11 August 2012

Drunken Writer Exposes Hollywood Hush-Up



Catch a Fallen Starlet
Douglas Sanderson
New York: Avon, 1960

How's this for a set-up?

Three or so years ago, screenwriter Al Dufferin and his B-movie actress wife Clare were at a Hollywood party. Al got drunk, leaving Clare at the mercy of a mobster with busy hands. Clare killed the mobster, made the papers, and moved from B to B+. Her star was still rising when she got in a fight with Al and drove her car off a cliff. Was it suicide? Al was too boozed up to notice. Hollywood hated Al for his role in Clare's death. He left town, hit the bottle even more, and ended up going from drunk tank to bug house in New York City.

Catch a Fallen Starlet opens with the Al's return to Hollywood. He'll tell you he's back to see the son he left with his sister and her husband, but really he doesn't much care. Truth be told, Al's back to redeem his name. He knows that in this town a hit will take you from jerk to hero, and everyone will forget about Clare. Before you know it he's approached by aging matinee idol Barry Kevin to write an epic that has studio backing. The money is good – too good, really – and Al comes away with the gig and a list of cast members. That evening, as he sets to work on the screenplay, Al takes a look at the cast list and finds that its in his dead wife's handwriting.

We're now at page 25, with 132 to go.


Fast-paced from beginning to end, it says much about Douglas Sanderson's talent that Catch a Fallen Starlet never seems rushed or lacking in atmosphere. Here Al drains a bottle of Scotch at bar while a group of baggy-sweatered beatniks talk in the nearby booth.
They were discussing without emotion last night's experience with last night's chick on last night's borrowed pad. A bunch of little Huysmans without the sophistication. The semiconscious fabricating a self-conscious world to live in. Two were calling one another sweet and darling. One said, "My little marrowbone." Without emotion. I envied them.
A cynical novel about Hollywood – go figure – but this is pretty good stuff:
The funeral was authentic Hollywood, a combination of internment, picnic and premiere. I arrived early. Ten thousand people had arrived earlier and waited in the atmosphere of sunshine, flowers and expectancy...
   The main attraction had yet to arrive. The crowd filled in the interim as best it could. Families sat on tombstones and finished box lunches. Those with less foresight paid inflation prices for nuts and popcorn from opportunists with trays. A Good Humor man arrived and was deluged by children. Three other men with mournful faces hawked black-edged photographs of Barry Kevin in period costume – hand raised in gay farewell – superimposed on pictures of the chapel.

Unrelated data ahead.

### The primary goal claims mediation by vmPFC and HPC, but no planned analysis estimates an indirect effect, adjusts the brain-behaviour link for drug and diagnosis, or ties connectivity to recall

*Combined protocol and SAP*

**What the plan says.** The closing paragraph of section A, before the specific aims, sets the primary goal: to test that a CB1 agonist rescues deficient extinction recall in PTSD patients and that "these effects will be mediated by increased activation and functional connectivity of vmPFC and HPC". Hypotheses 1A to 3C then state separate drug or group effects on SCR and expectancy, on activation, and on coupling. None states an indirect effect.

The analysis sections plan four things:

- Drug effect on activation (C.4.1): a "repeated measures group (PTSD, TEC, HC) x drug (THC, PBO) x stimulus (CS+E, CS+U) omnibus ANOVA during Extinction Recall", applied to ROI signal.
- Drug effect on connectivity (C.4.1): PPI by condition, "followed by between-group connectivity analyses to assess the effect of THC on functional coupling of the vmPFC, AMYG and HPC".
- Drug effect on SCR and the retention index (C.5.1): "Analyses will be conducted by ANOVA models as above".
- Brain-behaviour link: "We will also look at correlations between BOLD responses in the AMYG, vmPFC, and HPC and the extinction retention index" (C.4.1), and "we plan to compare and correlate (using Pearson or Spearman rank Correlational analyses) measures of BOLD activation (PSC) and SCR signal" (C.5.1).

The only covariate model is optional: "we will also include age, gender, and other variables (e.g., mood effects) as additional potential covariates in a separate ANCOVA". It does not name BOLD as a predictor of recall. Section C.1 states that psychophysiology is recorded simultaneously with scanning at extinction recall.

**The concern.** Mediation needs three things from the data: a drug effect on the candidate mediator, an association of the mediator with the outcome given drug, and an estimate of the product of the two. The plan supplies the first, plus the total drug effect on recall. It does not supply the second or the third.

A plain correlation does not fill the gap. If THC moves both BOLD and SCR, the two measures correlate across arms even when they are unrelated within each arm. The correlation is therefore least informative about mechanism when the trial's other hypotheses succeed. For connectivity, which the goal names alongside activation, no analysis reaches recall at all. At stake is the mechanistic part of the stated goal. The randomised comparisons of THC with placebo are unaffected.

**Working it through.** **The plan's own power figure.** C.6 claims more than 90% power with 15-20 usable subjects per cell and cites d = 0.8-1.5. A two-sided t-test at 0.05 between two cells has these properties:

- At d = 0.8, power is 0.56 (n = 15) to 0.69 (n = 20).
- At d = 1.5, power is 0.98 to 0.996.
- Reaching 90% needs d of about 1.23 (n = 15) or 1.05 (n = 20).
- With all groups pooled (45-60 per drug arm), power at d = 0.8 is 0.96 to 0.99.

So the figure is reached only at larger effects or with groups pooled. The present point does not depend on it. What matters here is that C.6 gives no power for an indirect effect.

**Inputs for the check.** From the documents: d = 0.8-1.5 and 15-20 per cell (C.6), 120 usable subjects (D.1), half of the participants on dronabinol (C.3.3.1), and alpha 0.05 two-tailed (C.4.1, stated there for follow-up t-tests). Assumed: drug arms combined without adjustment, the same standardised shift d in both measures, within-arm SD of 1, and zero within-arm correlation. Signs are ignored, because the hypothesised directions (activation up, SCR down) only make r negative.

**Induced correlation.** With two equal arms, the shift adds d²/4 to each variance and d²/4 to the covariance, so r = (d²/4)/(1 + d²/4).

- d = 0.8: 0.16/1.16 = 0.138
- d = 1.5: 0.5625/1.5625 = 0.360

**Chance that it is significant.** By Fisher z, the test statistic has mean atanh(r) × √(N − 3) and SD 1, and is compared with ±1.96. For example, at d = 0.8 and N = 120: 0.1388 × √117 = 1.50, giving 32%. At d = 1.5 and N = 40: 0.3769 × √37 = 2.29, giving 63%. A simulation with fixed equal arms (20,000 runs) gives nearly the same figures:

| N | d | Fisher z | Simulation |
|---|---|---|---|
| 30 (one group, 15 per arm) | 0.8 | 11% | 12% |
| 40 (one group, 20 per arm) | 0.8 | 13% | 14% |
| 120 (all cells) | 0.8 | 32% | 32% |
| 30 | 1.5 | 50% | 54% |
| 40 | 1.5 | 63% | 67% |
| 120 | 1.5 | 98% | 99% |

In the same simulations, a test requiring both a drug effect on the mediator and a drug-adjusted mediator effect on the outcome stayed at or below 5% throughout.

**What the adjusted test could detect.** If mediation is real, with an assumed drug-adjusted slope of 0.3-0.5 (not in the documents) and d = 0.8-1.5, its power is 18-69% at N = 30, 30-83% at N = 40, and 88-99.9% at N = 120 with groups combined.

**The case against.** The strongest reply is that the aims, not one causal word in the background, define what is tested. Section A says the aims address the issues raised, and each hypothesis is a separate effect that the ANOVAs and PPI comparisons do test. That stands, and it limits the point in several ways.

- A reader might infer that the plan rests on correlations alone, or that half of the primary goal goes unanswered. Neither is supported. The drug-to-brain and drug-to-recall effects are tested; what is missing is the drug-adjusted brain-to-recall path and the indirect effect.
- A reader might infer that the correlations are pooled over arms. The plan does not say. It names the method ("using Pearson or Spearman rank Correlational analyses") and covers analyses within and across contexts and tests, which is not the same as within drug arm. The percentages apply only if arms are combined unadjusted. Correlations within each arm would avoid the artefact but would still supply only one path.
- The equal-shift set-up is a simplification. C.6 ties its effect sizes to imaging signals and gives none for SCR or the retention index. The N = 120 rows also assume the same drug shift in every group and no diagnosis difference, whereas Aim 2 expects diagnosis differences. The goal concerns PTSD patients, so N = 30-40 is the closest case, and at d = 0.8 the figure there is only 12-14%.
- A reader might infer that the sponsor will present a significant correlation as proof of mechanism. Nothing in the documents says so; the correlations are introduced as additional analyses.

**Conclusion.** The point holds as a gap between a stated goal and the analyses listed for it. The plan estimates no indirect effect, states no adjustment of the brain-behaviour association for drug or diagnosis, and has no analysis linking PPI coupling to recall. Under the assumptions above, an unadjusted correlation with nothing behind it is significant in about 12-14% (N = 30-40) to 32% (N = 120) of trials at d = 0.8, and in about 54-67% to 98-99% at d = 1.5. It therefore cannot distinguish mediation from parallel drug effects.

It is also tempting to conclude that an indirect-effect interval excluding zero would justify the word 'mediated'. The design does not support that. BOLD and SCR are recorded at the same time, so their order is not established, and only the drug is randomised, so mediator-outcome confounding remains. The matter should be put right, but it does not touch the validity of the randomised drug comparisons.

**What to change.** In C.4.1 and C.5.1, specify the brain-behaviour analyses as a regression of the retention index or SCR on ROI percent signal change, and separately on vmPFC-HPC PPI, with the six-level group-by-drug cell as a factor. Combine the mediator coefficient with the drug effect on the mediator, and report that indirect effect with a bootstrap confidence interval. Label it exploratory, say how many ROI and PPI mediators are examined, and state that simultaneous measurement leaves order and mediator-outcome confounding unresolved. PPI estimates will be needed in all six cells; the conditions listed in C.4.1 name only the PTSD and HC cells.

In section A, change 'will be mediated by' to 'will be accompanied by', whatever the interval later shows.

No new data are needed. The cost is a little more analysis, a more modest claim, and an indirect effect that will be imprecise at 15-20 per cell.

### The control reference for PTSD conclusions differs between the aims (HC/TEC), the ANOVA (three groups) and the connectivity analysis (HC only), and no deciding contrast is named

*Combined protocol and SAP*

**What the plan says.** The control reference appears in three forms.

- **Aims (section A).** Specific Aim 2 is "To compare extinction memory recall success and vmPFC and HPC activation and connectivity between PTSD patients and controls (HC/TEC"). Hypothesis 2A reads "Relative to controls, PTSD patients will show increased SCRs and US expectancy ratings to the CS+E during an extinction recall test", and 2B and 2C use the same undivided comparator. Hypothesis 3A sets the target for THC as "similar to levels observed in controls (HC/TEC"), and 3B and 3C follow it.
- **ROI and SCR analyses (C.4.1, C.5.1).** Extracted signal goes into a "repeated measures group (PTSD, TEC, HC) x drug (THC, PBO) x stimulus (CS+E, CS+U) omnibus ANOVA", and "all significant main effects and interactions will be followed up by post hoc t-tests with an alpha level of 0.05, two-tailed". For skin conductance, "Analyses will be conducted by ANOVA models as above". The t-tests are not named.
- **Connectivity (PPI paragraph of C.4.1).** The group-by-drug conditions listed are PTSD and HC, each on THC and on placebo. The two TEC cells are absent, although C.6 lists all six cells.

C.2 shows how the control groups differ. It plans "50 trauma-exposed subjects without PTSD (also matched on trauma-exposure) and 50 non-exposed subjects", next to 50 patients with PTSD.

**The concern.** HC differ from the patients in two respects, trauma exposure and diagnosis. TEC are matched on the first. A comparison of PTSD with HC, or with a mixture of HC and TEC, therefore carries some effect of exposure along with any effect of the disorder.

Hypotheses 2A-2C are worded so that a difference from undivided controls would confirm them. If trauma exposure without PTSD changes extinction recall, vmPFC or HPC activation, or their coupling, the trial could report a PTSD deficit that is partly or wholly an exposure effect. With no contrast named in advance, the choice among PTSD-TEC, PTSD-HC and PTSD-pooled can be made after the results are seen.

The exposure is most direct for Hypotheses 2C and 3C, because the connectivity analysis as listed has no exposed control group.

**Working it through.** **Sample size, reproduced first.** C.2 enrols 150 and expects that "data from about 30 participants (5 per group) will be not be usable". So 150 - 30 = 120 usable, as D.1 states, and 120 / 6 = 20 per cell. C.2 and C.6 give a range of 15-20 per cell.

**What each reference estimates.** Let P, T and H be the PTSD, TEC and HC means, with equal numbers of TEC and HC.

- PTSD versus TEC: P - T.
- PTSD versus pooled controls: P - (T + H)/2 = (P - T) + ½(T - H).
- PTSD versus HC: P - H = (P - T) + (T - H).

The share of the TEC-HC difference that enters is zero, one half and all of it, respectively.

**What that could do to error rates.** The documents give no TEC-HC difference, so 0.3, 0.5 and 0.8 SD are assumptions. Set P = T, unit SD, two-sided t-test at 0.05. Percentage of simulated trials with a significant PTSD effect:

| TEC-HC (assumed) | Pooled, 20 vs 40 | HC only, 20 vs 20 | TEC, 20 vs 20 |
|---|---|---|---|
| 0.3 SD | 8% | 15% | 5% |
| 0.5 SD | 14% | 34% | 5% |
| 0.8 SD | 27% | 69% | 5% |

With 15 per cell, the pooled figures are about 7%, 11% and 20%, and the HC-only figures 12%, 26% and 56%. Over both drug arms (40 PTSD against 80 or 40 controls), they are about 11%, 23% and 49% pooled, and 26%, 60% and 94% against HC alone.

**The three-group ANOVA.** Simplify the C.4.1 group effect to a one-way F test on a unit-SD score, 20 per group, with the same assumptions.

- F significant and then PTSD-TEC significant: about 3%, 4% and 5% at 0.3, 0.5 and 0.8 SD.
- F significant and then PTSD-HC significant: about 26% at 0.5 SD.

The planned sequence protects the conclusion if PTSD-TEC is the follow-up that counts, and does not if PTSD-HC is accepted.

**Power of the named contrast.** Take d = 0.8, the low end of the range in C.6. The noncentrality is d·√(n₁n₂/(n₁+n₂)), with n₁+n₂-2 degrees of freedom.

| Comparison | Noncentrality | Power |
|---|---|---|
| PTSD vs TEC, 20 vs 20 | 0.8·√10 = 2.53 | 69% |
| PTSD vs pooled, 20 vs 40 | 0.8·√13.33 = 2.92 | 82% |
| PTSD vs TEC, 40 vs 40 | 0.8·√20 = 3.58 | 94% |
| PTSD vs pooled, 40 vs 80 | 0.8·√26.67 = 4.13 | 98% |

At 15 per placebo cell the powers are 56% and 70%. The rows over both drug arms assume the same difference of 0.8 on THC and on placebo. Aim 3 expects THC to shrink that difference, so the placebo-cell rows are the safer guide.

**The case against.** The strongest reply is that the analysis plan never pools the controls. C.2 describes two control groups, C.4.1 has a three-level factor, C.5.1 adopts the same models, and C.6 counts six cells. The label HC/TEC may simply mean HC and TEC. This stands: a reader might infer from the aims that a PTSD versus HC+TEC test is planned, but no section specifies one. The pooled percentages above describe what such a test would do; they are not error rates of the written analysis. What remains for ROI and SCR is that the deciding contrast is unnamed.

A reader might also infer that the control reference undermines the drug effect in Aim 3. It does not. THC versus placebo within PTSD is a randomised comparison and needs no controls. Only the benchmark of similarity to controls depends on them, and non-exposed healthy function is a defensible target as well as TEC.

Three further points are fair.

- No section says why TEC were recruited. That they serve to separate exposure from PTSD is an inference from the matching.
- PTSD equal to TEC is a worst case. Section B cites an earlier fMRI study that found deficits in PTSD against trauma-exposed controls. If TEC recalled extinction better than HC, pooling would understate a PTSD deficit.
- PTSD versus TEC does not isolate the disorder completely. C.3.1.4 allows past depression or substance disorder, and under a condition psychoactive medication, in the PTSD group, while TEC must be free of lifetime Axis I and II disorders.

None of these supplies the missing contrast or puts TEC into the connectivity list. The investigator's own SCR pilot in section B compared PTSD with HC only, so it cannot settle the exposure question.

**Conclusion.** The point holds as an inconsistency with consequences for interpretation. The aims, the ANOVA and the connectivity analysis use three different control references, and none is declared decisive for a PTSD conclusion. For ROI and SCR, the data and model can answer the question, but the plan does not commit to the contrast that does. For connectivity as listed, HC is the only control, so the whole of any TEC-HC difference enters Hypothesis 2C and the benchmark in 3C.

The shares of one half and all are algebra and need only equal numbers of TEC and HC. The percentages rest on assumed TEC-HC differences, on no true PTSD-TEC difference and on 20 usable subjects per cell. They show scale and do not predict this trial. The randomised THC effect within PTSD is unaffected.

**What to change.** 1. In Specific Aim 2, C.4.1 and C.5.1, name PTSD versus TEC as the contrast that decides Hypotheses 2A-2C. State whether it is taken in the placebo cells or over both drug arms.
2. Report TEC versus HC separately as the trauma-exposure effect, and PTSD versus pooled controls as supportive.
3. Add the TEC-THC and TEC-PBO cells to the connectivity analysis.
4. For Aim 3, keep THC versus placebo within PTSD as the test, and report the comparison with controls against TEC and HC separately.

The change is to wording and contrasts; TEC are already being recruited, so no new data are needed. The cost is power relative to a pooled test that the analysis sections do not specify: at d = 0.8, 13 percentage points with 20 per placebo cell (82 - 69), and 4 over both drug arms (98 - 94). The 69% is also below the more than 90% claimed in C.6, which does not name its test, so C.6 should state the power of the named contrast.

I gave up a bit of a spoiler there, so will cut this short before ruining things entirely. If by chance you spot this book, grab it; of the five Sandersons I've read, it's surpassed only by Hot Freeze.

Finally, to nonbelievers who see the influence of Messrs Waugh or West, I ask: Is it really possible to write a Hollywood novel that isn't cynical?

Mystery: Both the French and Italian translations give the original as The Stubborn Unlaid, but no edition exists under that title. Our man in Los Angeles Kevin Burton Smith suggests that Avon changed the title while the translations were at press... that or Sanderson was playing fast and loose with foreign language rights. Both translation were published under his "Martin Brett" pseudonym.


Object: A fairly fragile mass market paperback with ads for "SIX MORE FINE MYSTERY-SUSPENSE NOVELS FROM AVON YOU WON'T WANT TO MISS". The cover copy on the back misleads:
...they hung a phony murder rap on Al and he set out to blow that lid sky-high – no matter how many reputations went with it!
In fact, there is no murder rap, phony or otherwise.

Access: Five Very Good and Near Fine copies are currently listed online, ranging in price from US$10 to US$22. Ignore the bookseller offering a Near Fine US$50.

Out of print for more than four decades, in 2004 Stark House reissued Catch a Fallen Starlet with Sanderson's other 1960 novel Pure Sweet Hell. Not quite as pretty a package as the Avon first, but it is built to last and includes essays by the author's son and Kevin Burton Smith.

Library and Archives Canada aside, I can't find a single Canadian library that has either edition.

The French translation, Cinémaléfices, was published in 1960 by Gallimard as part of its Série noire. Canadian library patrons appear to be completely out of luck on this one.

One lonely copy of the Italian translation, Cast di Morte (Milan: Edizioni Giumar, n.d.) is listed for sale online. Price: €22. There's not a library copy in sight.

3 comments:

  1. This book looks vaguely familiar to me. Glad it was some "Pretty good stuff." I think I will check to see if Michigan libraries have it.

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  2. Replies
    1. I'm surprised that the Stark House edition isn't out there. The publisher doesn't have a Canadian distributor - which is our flimsy excuse.

      Would some Michigan library have Hot Freeze? It's more than pretty good stuff.

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